Bram Stoker

Band members                             Related acts

  line up 1 (1968) as Harris Tweed

- Peter Ballam (RIP 2019) -- guitar

- Anthony "Tony" Bronsdon -- keyboards

- Rob Haines -- drums, percussion

- Jet Harris -- bass


  line up 2 (1969-72) as Bram Stoker

- Peter Ballam (RIP 2019) -- guitar

- Jon Bavin -- bass, vocals

- Anthony "Tony" Bronsdon -- keyboards

- Rob Haines -- drums, percussion


  line up 3 (1972) 

NEW - Havye Coles -- guitar (replaced Peter Ballam)

NEW - Shela D'Arcy -- vocals

- Anthony "Tony" Bronsdon -- keyboards

- Rob Haines -- drums, percussion

NEW - Tony Lowe -- bass (replaced Jon Bavin)


  line up 4 (2004-2009)

- Jon Bavin -- bass, vocals

- Anthony "Tony" Bronsdon -- keyboards

NEW - Pat Flynn -- guitar (replaced Peter Ballam)

NEW- Pete Rumble -- drums, percussion (replaced Rob Haines)


  line up 5 (2009-2012)

NEW - Harvey Coles -- guitar (replaced Pat Flynn)

NEW - Shela D'Arcy -- vocals, bass (replaced Jon Bavin)

- Anthony "Tony" Bronsdon -- keyboards

NEW - Rob Haines -- drums, percussion


  line up 6 (2014)

- Anthony "Tony" Bronsdon -- keyboards

- Will Hack -- drums, percussion, vocals

- Tony Lowe -- guitar, bass


  line up 7 (2015-)

- Anthony "Tony" Bronsdon -- keyboards

NEW - Josphine Marls -- bass, guitar, vocals

NEW - Warren Marks -- drums, percussion

NEW - Neil Richardson -- guitar, bass





- Pete Ballam (solo efforts)

- The Crescendoes (Pete Ballam)

- Fay Wray (Neil Richardson)

- The Feel (Rob Haines)

- Freedom Village Rob Haines)

- Kaptom All Stars (Pete Ballam)

- Renaissance Faire (Tony Bronsdon)

- The Trappers (Pete Ballam)




Genre: rock

Rating: **** (4 stars)

Title:  Heavy Rock Spectacular

Company: Windmill

Catalog: WMD117

Year: 1972

Country/State: Bournemouth, UK

Grade (cover/record): VG+/VG+

Comments: UK pressing

Available: 1

Catalog ID: not yet listed

Price: $150.00


Long a UK mystery act ...  Their one and only LP, 1972's "Heavy Rock Spectacular" was released on the small, London-based budget Wind Mill label that was distributed in England through the Woolworths discount store chain.  Much of the information on the band is just plain wrong - example, they were a bunch of studio musicians out to make a little spending money with a throwaway release.


Turns out these guys were a real performing group. Calling the Southern England coastal town of Bournemouth home, guitarist Peter Ballam and drummer Rob Haines had a couple of years experience playing together in local bands. In 1968 they united with former Renaissance Faire, classically trained keyboard player Tony Brondson.  Future manager Vince Silver connected the trio with former Shadows bassist Jet Harris, resulting in the formation of Harris Tweed.  Musical difference and an incident where Harris rode a horse into the rehearsal space of a local youth club in the process destroying the parquet floor, saw them quickly split with the volatile Harris, but within a couple of months they had recruited singer/bassist Jon Bavin and adopted the new moniker Bram Stoker.  Borrowed from their website, here's what happened next:


Before setting out on the road they rehearsed throughout that summer in a dis-used nightclub in Poole. It was to be the start of a busy schedule. One of the early gigs was as support act for the Who at Bournemouth Pavilion. Roger Daltry front man of the Who, asked for details of the band and invited them to record a demo album at his home in Berkshire. A few months later Bram Stoker was signed up to an independent label owned by Rolling Stones manager Tony Calder. From the vast circuit of clubs, colleges, universities and festivals (booked to play at the Isle of Wight Festival in 1970 with Jimi Hendrix and others) throughout the UK the band developed the loyal following as cult artistes they are today.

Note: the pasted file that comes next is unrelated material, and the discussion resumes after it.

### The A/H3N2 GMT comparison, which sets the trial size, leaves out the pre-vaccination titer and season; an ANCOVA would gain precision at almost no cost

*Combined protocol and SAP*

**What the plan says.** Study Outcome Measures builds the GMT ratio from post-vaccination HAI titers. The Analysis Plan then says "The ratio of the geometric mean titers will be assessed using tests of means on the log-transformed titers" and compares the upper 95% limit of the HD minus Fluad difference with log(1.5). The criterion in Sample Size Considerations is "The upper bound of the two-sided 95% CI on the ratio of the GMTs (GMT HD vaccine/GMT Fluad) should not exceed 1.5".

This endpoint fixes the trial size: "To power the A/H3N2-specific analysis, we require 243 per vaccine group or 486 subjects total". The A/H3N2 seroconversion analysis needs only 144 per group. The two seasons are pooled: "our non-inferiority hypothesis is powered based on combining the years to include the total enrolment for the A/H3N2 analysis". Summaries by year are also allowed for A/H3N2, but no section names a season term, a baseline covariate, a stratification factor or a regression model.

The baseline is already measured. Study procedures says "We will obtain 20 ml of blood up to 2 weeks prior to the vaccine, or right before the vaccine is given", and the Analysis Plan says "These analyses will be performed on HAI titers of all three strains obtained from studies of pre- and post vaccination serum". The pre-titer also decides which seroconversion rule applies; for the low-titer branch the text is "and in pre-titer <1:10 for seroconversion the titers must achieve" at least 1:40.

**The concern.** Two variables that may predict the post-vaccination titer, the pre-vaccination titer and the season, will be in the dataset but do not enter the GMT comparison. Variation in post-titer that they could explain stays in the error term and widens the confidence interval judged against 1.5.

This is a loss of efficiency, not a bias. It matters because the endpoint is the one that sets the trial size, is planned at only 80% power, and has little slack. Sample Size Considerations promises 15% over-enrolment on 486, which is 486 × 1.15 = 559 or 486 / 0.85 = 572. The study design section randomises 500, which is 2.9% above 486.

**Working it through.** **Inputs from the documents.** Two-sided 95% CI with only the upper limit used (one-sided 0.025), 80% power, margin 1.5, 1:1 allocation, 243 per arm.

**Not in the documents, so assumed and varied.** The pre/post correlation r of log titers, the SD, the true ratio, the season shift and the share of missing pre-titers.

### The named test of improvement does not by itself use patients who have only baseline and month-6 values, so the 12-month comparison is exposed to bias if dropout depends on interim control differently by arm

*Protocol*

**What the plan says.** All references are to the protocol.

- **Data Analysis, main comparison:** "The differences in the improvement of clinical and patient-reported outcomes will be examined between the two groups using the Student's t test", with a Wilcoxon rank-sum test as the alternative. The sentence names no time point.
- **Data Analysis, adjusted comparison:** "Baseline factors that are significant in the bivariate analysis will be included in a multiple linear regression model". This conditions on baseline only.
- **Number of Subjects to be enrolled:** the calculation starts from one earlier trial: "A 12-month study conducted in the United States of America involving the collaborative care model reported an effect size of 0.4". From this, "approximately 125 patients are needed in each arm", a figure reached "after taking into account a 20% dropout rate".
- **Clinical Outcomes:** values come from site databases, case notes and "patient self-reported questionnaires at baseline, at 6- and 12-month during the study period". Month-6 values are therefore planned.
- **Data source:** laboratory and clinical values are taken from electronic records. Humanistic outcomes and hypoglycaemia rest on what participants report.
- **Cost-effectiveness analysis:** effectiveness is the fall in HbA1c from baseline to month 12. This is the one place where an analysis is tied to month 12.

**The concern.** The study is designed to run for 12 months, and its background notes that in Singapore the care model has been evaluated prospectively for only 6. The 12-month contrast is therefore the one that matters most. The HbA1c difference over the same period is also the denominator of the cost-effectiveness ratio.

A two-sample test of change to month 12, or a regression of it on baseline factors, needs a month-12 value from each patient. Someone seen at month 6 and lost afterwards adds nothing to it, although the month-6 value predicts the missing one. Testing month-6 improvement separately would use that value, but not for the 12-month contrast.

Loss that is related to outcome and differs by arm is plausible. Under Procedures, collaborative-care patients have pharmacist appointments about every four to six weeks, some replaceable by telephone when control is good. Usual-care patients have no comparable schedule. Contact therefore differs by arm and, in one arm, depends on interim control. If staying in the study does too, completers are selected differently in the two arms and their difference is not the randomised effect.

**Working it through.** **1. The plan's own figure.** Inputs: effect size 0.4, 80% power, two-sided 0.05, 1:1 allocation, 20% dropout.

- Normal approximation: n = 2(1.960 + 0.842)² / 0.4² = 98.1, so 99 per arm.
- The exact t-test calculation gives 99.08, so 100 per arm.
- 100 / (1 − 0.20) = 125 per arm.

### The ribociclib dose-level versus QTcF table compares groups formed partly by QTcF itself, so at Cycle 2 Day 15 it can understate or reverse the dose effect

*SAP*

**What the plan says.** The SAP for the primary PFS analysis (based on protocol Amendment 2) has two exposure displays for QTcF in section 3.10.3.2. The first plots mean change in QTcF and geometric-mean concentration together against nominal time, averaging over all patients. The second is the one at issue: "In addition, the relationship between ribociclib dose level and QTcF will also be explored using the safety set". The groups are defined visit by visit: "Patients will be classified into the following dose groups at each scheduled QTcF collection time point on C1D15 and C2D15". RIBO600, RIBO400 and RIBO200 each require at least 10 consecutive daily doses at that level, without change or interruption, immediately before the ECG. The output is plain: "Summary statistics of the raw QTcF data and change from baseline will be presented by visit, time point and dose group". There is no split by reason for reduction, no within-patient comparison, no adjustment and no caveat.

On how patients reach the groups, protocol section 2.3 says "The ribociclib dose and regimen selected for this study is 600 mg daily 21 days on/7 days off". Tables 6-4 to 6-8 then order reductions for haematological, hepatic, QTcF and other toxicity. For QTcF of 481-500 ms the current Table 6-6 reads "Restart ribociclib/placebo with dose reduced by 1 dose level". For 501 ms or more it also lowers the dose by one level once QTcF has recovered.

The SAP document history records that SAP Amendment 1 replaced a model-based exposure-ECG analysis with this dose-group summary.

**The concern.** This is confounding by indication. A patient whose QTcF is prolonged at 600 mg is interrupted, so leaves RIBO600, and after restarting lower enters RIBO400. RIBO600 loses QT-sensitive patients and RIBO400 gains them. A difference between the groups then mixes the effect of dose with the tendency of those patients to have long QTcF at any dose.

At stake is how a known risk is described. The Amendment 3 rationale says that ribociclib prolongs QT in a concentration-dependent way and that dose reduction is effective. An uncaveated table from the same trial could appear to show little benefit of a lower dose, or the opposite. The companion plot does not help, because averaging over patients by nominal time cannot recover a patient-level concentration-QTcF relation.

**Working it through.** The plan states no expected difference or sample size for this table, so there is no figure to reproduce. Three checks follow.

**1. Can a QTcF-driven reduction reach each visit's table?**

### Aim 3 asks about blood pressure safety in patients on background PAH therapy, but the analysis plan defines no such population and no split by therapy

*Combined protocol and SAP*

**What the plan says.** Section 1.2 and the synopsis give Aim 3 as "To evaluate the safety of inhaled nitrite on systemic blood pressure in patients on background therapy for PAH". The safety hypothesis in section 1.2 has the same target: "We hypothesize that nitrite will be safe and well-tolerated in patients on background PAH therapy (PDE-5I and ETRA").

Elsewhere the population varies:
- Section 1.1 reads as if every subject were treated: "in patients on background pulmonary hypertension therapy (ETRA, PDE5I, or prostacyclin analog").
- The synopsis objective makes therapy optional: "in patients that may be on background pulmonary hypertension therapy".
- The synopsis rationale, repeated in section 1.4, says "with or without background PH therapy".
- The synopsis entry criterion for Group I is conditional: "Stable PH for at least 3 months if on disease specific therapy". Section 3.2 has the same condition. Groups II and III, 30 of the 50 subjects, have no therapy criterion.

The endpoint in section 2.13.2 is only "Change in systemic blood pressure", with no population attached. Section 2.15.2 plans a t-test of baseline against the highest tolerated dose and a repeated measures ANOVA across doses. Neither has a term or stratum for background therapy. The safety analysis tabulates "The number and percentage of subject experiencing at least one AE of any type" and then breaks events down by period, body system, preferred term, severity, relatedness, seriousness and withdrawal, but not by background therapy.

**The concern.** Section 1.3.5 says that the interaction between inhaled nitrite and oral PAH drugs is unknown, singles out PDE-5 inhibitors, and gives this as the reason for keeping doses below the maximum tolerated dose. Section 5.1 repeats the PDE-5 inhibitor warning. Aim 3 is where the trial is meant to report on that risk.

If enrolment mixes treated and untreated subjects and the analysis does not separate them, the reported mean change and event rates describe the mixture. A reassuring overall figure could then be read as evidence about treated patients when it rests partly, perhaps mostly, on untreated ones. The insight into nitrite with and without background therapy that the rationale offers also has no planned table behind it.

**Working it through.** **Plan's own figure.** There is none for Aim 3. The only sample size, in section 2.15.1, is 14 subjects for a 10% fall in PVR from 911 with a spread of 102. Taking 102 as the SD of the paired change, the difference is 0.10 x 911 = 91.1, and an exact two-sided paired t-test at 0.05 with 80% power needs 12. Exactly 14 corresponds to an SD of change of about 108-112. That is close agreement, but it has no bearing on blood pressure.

I've seen various high priced collector's sales lists label the album as being psych or progressive.  I'll admit that the ominous 'Blitz' and closing numnber 'Poltergeist' had progressive leanings, but those were largely exceptions to the rule. That made this one of those rare cases of truth in advertising, the album title being a more accurate description of the overarching sound.  With all eight tracks credited to keyboardist Tony Bronsdon, material such as 'Born To Be Free', the instrumental 'Ants' and 'Extensive Corrosion' were Hammond organ and guitar powered rockers.  Imagine ELP, The Nice, or Uriah Heep hanging out with early Deep Purple and you'll get a feel for the overall sound.  This was actually one of those albums where it was fun to play "spot the influences" from song to song.  Not to take away any credit from the band since their performances where uniformly impressive and enjoyable.  Sporting great melodies, enthusiastic performances and surprisingly strong production for an album that was recorded in the span of a couple of days, this band could have given many better known early-1970s' bands a run for their collective money.  Bronsdon's playing was on a par with the late Vincent Crane, or Keith Emerson.  Guitarist Ballam's work was consistently tasteful, while Bavin's bass work was tuneful and served as the band's secret sauce.  Check out his lead work on the opener 'Born To Be Free'. Elsewhere, the standout track came in the form of  the darkly atmospheric 'Blitz'. I can't think of another band inspired to write a song by an air raid -  makes me happy to have never experienced such an event.  Nothing here is going to  change your life drastically, but its better than a lot of the better known big ticket items being hyped right and left.